I am not and never have been a Time Magazine subscriber.
At one time in my much younger life someone paid for a year’s worth of Newsweek, which I enjoyed, but not enough to continue. But when I caught a morning talk show interview with editor-in-chief Nancy Gibbs previewing and promoting a Time special project— Firsts-women who are changing the world, I went in determined search of the September 18 issue.
I learned that if you are not a signed up paid reader, it was not easy to score a copy, at least not in a timely manner. It took several return trips to the Barnes and Noble periodical section, and an expedited delivery purchase on ebay (mailed carefully in do-not-bend packaging). I tore it open, eager to read about what Gibbs had described as the “experiences of women who were pioneers in their field,” hopefully in a positive way. The venture had taken more than a year, after having been proposed by Kira Pollack, the magazine’s director of photography and visual enterprise. What began as a series of portraits, in the words of the editor-in-chief, quickly evolved into a multimedia project including dozens of interviews and a book.
What were the “striking themes”?
“The importance of joy, the fierce motivational force of failure, the satisfaction of successes both achieved and shared.”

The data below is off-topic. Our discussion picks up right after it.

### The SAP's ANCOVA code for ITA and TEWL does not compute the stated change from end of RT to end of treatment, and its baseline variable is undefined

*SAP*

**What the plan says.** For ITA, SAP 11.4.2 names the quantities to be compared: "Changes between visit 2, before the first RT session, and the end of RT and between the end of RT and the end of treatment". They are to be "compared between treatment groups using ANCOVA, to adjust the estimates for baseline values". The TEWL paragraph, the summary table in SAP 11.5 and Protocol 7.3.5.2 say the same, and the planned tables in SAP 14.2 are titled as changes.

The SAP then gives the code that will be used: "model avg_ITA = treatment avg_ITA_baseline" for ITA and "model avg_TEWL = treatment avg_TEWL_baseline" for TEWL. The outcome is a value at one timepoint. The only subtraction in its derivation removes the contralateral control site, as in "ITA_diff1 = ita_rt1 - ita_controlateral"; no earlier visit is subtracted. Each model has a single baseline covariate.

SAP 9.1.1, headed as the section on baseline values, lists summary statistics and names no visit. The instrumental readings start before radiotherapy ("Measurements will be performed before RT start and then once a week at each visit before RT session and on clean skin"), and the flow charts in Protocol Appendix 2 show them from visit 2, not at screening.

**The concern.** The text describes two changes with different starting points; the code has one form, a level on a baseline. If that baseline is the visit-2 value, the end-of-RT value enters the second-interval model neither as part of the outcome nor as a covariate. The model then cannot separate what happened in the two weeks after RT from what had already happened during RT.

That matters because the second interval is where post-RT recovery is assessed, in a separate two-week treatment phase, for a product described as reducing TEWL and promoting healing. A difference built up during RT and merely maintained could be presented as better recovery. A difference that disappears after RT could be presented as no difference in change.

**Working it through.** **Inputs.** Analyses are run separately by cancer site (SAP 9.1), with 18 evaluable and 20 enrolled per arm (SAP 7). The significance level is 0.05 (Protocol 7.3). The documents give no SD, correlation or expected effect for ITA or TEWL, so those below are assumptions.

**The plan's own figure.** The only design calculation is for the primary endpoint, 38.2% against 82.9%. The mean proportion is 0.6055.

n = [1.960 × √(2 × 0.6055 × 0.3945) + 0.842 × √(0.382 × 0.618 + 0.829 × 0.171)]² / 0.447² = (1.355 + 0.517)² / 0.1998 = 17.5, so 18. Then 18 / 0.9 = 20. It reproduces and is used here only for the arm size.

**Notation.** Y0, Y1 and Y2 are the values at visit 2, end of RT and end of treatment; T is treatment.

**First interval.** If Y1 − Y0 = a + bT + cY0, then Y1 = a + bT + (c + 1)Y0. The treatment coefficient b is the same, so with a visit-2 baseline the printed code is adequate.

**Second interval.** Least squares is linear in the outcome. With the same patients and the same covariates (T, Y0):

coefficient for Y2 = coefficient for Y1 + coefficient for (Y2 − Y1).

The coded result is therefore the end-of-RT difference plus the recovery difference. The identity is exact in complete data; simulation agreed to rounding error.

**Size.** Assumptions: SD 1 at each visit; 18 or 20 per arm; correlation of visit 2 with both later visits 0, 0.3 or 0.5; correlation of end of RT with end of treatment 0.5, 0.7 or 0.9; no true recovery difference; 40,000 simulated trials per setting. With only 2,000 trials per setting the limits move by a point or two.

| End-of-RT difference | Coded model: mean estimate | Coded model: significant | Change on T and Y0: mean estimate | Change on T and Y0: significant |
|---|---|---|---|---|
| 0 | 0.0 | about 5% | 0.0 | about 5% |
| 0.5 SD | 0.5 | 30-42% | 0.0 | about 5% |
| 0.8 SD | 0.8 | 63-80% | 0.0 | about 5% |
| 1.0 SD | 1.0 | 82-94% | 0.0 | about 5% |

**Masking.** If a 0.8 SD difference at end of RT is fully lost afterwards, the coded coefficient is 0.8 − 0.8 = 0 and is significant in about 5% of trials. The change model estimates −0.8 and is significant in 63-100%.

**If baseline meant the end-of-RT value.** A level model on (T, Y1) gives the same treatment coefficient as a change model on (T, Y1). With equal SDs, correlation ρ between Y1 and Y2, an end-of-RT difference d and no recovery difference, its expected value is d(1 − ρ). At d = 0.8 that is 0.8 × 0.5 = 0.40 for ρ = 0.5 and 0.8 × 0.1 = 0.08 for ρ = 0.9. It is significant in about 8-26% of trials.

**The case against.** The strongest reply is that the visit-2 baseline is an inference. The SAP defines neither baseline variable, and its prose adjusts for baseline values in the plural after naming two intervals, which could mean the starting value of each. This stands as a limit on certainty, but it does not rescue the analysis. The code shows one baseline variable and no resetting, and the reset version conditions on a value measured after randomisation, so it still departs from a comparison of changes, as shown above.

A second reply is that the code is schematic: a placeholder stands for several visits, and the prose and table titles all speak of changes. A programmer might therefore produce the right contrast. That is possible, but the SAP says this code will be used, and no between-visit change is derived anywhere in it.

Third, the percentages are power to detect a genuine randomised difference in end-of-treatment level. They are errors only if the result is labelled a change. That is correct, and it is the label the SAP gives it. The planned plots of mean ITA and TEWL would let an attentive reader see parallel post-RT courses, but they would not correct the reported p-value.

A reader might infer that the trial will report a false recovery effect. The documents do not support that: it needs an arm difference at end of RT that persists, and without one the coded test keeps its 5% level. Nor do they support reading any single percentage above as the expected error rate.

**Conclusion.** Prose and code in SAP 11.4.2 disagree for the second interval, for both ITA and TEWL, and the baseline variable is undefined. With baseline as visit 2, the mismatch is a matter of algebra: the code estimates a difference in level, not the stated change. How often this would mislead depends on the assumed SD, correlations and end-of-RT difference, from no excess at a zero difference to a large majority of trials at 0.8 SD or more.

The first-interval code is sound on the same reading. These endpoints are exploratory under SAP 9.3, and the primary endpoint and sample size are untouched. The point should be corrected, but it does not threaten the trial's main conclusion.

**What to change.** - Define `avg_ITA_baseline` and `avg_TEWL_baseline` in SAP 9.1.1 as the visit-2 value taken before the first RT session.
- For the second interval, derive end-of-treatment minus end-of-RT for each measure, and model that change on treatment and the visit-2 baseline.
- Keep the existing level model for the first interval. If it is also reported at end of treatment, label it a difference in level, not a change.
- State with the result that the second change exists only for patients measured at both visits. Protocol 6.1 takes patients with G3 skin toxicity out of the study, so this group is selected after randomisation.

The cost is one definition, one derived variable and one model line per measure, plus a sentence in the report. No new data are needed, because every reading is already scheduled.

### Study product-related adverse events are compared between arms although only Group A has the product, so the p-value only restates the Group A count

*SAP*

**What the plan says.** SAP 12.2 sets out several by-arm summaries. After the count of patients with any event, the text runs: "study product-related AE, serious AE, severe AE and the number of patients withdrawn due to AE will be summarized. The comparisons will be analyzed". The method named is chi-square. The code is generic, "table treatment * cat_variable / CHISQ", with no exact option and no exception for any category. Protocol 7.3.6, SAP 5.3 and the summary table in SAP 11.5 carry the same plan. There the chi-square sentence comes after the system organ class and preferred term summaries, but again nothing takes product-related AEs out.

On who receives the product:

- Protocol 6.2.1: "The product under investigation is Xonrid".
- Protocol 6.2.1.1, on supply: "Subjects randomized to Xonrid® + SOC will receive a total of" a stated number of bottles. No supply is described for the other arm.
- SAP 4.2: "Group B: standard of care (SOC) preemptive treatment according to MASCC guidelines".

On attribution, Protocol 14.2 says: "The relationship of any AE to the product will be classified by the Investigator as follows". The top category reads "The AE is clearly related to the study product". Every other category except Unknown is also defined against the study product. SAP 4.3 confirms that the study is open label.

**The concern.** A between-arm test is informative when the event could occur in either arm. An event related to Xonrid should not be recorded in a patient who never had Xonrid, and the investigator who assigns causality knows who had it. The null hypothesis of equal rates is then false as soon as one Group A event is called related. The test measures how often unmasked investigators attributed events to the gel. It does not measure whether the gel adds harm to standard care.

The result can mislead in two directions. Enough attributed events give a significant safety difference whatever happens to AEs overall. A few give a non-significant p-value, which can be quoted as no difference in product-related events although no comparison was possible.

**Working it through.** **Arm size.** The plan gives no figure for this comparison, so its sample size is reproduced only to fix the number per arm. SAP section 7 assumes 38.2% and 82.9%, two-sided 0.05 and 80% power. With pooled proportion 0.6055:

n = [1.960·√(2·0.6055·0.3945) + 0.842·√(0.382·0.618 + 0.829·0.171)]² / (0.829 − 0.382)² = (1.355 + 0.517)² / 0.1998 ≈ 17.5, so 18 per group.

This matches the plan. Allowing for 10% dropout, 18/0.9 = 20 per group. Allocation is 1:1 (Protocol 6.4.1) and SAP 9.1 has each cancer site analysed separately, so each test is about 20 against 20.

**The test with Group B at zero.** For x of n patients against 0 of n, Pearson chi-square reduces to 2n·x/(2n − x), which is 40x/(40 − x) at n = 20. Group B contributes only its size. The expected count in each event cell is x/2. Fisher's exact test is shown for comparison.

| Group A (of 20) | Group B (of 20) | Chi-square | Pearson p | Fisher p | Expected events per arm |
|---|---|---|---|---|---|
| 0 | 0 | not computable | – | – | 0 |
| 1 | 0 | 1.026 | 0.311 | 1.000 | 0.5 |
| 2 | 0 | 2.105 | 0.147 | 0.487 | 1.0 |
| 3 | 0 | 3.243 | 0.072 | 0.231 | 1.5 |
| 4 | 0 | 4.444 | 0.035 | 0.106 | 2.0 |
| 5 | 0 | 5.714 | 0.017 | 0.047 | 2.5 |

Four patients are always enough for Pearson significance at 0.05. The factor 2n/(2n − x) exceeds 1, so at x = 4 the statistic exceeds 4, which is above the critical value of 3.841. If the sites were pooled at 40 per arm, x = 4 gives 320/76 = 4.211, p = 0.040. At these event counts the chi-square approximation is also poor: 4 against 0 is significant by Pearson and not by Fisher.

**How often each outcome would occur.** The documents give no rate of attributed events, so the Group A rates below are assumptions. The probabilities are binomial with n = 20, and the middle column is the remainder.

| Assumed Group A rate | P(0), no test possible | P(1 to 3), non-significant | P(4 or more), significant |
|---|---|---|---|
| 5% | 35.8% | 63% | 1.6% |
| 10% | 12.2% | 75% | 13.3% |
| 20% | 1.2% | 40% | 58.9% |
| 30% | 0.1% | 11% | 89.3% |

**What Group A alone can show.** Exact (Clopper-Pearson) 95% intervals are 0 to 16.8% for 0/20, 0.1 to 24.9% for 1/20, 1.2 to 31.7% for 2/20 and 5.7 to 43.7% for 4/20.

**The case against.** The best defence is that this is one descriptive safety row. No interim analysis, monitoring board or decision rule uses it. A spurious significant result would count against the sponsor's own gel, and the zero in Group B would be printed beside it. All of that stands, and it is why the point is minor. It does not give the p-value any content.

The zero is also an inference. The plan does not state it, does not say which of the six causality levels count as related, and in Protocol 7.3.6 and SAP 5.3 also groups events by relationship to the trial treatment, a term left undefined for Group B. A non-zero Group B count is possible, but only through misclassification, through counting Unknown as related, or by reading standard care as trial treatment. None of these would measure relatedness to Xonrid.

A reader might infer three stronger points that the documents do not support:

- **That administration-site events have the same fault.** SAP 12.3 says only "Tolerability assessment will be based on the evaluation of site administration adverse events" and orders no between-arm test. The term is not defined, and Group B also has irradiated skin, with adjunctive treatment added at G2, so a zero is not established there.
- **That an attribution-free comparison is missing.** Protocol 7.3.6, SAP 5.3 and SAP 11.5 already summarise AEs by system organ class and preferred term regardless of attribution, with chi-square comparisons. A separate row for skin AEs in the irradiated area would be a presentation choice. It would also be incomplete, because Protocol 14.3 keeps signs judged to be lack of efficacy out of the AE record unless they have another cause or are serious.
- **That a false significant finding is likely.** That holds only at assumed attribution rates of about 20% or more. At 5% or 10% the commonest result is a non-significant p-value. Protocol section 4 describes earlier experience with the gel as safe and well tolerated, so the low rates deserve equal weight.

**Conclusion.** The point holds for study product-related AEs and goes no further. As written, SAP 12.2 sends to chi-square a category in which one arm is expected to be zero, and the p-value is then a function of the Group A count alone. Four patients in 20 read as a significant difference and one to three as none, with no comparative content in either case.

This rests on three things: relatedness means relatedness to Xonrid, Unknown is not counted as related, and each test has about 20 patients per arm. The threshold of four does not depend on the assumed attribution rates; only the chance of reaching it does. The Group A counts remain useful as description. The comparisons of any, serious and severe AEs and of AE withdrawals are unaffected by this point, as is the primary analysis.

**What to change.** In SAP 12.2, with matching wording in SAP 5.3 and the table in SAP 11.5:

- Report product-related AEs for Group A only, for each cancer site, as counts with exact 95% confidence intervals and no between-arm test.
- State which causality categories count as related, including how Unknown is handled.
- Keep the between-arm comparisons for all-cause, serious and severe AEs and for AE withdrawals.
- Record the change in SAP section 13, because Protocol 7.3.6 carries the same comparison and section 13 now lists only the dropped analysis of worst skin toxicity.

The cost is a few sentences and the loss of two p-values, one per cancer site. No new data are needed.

The section profiling 50 women who were firsts, starts on page 64. It follows articles on a U.S. commander’s year on the front line against ISIS; the new NFL season; and the prospect for civil war in Venezuela—all with male bylines. There is a feature on California Governor Jerry Brown titled “The Philosopher King,” written by a female reporter, Katy Steinmetz.
The women whose lives and accomplishments are described range in age from 16 to 87, and as Nancy Gibbs writes, with stories of success knitted with stories of setbacks.” Women talk about the people who tried to stop them as making them more determined, of the lack of role models, and the large roles played by the men in their lives: older brothers who were first competitors, and fathers who believed in them. And the “special place in hell,” as former U.S. Secretary of State Madeleine Albright says, “For women who do not help each other.”
Among those selected: Aretha Franklin, who was the first woman to be inducted into the Rock and Roll Hall of Fame; Sylvia Earle, the first woman to become chief scientist of the U.S. National Oceanic and Atmospheric Administration, and Mo’ne Davis, the first girl to pitch a shutout and win a game in the Little League World Series.
Among the women in color selected were Mae Jemison, the first in space; Issa Rae, first black woman to create and star in a premium cable series, Ursula Burns, first black woman to run a Fortune 500 company, and Rita Moreno, first Latina to win an Emmy, a Grammy, and Tony.
And of course Hillary Rodham Clinton, the first woman to win a major party’s nomination for President of the United States who says, “being the first of any adventure or achievement does have added pressure. You want to be the first to open the door to others, and you hope you’re not the last.”
Nancy Gibbs’ legacy gift to Time Magazine may well be this special project, providing for younger woman, as she had set as a goal, “many other women of dramatically different backgrounds… and everyone gets to choose their own icons.” As the first woman-identified editor-in-chief of this venerable weekly, her name belongs in this pantheon.
Shortly after announcing its imminent arrival on newsstands, she submitted her resignation.